"Alice in Wonderland" [Movie]
The silent 1903 British production, Alice in Wonderland, is the first film adaptation of Alice's Adventures in Wonderland (1865) written by Charles Lutwidge Dodgson under the pseudonym Lewis Carroll. Percy Stow and Cecil Hepworth directed this pioneering film version based on Sir John Tenniel's original illustrations.
Film archivists at the British Film Institute National Archive used color film tinting to restore the only extant copy of the film (badly damaged by the natural decline of nitrate) that dated to the dawn of the movie industry. The original 12-minute movie (8 minutes of which have survived) was the longest film ever produced in England by 1903. Cecil M. Hepworth cast himself as the Frog Footman and his wife as the White Rabbit and the Red Queen. A family pet starred as The Cheshire cat. The playing cards in the Queen's Procession include a cast of child actors. May Clark (a film cutter and production secretary for Hepworth Film Studios) starred as Alice; the film was shot at Walton-on-Thames, Surrey, England, UK.
It is commonly assumed that Charles Lutwidge Dodgson based the character of Alice on 10-year-old, Alice Pleasance Liddell (1852 – 1934), the little girl who inspired Alice's Adventures Under Ground, and whom Dodgson liked to photograph in occasionally suggestive poses. For a time, Dodgson was close friends with Alice and her young siblings; he also had friendships with other girls many of whom he also photographed, some in the nude and semi-nude. Although 20th century biographers alleged that Dodgson was obsessed with little girls, recent scholarship suggests that Dodgson's photographs were more typical of the "Victorian child cult" aesthetic that represented child-nudity as an expression of innocence. (The phenomenon of "girl worship" also appeared in the literary works of other canonical male authors such as Wordsworth, Dickens, and Ruskin, who idealized and idolized little girls.)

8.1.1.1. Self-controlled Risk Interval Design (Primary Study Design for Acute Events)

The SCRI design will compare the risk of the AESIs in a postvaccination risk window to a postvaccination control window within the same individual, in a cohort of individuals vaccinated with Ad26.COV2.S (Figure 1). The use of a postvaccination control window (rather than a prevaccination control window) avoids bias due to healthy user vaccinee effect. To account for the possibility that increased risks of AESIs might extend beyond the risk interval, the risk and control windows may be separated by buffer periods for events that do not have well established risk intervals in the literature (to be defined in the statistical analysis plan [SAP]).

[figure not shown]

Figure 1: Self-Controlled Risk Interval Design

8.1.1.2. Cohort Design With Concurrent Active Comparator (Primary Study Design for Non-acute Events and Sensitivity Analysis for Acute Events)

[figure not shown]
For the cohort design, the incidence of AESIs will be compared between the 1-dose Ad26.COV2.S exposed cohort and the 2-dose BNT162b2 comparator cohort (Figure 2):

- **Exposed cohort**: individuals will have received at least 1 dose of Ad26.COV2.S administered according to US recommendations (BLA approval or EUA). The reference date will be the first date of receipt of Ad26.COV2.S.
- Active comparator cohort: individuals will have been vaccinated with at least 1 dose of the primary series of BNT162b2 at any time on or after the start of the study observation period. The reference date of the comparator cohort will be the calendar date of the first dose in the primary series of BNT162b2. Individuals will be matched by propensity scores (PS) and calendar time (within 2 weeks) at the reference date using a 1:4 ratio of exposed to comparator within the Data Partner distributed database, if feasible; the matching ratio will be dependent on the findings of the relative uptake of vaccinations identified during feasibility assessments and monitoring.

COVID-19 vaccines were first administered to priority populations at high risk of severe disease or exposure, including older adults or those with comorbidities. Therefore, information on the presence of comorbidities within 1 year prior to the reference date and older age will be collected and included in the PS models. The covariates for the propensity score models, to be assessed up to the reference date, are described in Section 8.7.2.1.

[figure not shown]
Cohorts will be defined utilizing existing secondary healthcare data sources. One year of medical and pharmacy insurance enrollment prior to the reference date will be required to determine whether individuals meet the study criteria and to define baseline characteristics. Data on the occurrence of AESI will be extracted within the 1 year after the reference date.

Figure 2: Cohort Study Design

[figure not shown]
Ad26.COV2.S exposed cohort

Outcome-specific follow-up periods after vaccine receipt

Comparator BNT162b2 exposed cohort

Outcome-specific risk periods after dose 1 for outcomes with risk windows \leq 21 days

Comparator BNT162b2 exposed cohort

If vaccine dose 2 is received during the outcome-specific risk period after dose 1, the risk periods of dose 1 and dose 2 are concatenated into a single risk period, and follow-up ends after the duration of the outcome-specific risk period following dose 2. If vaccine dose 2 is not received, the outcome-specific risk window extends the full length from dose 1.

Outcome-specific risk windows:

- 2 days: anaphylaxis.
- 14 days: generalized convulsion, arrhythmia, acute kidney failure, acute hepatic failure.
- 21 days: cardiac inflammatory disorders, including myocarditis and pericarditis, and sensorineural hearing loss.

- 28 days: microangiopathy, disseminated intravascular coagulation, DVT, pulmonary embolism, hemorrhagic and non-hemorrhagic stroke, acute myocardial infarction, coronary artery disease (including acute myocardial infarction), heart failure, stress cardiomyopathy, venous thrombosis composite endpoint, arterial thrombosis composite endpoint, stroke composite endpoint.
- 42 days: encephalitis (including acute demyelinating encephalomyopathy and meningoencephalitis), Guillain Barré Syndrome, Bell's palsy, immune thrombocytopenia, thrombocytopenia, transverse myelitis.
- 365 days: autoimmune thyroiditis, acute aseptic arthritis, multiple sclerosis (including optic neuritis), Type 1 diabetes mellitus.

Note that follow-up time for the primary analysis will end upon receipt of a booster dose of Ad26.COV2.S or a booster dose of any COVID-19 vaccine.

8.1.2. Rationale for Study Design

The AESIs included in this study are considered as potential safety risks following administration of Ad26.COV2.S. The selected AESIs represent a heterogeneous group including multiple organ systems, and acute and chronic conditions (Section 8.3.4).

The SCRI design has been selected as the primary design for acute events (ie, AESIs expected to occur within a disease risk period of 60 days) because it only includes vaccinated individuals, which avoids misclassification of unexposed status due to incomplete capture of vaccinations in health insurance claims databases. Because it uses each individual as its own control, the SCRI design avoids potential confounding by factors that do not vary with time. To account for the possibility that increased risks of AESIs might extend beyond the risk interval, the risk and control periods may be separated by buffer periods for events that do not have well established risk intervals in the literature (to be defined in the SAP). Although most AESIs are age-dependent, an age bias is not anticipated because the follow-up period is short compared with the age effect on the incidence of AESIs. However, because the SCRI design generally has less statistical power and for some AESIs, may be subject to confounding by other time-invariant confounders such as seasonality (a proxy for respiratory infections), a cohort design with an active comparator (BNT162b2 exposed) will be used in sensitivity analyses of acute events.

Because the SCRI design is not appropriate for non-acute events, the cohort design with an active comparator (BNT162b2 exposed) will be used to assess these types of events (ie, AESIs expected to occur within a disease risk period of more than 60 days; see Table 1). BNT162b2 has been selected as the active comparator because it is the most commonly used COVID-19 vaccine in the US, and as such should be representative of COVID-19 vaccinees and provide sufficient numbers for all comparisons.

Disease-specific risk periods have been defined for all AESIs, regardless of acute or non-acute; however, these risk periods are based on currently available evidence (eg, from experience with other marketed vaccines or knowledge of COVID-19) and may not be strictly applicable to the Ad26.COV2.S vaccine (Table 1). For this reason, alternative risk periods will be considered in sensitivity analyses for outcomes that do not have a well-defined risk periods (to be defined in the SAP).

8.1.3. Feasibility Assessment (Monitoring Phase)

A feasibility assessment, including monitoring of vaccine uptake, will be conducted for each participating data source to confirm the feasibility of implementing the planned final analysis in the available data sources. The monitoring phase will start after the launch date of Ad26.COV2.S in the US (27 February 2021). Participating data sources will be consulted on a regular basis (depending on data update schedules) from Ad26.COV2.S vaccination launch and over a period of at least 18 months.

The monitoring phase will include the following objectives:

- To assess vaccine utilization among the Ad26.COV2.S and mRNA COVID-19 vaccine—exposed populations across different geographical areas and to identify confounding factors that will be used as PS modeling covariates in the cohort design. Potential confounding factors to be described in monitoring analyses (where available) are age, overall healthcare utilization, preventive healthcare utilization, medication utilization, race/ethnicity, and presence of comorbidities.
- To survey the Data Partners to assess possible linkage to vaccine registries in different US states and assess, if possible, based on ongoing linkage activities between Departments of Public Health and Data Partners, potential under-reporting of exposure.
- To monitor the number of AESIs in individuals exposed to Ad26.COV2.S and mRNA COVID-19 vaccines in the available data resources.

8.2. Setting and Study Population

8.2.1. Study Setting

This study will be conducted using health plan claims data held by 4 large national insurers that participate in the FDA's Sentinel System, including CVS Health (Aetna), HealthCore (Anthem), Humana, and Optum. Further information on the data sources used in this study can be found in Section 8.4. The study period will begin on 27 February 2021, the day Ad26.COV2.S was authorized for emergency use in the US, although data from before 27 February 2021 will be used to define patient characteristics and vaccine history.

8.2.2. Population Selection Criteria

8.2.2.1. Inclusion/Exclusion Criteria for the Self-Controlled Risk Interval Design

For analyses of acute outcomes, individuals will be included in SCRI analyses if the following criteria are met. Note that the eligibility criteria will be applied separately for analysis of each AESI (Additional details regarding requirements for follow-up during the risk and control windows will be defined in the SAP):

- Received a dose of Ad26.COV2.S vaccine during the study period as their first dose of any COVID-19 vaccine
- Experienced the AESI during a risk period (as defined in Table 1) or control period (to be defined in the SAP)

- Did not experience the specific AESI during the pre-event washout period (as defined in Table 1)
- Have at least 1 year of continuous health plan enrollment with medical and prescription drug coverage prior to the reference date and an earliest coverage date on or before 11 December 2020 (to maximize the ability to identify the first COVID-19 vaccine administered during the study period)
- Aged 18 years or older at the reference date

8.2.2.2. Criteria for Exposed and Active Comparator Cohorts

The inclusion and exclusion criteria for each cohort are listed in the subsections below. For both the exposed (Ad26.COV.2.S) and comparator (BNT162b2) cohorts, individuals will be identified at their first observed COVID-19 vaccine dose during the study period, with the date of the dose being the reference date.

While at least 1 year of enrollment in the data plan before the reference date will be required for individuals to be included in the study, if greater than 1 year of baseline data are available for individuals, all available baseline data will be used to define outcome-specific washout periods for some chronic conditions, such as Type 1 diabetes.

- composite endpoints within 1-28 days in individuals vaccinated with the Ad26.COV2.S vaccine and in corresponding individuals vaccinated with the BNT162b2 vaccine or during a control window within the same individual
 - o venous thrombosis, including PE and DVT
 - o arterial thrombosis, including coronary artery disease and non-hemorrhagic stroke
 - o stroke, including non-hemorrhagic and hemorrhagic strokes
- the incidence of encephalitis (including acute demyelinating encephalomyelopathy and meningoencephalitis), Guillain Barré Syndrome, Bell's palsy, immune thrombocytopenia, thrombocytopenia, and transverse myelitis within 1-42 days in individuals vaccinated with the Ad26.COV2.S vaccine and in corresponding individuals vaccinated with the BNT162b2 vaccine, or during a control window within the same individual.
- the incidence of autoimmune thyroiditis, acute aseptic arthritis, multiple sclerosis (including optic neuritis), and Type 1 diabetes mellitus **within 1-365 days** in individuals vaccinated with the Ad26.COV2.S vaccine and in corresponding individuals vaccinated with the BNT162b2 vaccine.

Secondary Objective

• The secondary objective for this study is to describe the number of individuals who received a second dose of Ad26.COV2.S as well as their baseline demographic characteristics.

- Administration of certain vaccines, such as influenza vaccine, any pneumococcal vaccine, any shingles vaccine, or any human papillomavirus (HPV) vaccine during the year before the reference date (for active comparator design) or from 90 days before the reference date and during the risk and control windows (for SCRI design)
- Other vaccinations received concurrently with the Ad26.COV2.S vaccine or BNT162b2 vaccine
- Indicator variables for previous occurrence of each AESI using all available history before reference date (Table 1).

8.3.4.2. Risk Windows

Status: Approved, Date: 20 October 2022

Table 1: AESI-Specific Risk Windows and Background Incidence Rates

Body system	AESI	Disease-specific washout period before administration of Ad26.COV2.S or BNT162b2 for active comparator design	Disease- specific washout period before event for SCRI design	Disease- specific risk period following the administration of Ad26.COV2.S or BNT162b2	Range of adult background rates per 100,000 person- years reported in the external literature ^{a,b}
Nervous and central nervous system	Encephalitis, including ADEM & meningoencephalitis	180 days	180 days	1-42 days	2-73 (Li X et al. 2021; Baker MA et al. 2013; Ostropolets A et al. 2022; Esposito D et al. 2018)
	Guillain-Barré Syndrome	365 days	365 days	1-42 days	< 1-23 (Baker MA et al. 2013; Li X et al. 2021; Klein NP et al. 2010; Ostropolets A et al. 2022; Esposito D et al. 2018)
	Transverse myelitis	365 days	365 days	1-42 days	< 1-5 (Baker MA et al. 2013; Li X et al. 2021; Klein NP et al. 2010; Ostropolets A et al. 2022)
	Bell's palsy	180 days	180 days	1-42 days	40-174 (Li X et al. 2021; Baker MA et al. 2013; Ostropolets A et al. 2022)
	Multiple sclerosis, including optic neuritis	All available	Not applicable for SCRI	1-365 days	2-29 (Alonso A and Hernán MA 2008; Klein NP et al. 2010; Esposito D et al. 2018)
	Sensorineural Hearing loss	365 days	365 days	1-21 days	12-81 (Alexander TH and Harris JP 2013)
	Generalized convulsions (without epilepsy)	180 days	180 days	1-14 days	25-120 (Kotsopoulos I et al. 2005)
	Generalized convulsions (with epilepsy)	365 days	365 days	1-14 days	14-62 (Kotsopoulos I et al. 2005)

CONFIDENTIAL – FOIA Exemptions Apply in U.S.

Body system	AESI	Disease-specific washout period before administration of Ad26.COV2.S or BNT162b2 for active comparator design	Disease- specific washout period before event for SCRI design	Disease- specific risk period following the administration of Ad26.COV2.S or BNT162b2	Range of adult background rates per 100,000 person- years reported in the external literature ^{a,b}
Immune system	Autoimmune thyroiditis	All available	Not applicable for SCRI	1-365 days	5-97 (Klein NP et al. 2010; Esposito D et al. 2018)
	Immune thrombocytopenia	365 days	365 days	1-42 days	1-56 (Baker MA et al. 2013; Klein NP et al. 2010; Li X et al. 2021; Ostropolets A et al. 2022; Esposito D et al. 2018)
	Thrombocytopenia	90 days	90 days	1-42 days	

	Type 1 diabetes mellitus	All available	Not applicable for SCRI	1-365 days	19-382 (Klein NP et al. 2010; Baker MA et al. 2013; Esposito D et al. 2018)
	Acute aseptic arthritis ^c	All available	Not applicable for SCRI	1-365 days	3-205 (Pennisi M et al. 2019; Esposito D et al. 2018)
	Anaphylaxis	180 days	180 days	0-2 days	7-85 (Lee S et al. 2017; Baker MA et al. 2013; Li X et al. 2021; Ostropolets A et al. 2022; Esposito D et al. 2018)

Along with other authors from the Golden Age of children's literature, however, Dodgson represented children as constrained by culture but not victimized by it. In the book as in the film, Alice is independent, intelligent, and curious.
In what ways was the representation of Alice—not as a fragile flower but as competent and self-reliant—consistent with changing ideals of middle-class girlhood and in which ways did it depart from them? Researchers might consider comparing Alice's original depiction with her portrayal in the film that was produced nearly 40 years after the book's publication. What accounts for the changes? Consider the influence of late Victorian and early Edwardian notions of girlhood on the filmmakers by examining the recently established girls' high schools that fostered an academic and sporting ethos. What meanings might the film have had to school-aged English girls at the turn of the century?
Hepworth, Cecil and Percy Stow. Alice in Wonderland. American Mutoscope and Biograph Company Edison Manufacturing Company Kleine Optical Company, 1903. Annotated by Miriam Forman-Brunell and Carol Dyhouse.
How to Cite This Source
""Alice in Wonderland" [Movie]," in Children and Youth in History, Item #420, http://chnm.gmu.edu/cyh/items/show/420 (accessed December 18, 2014).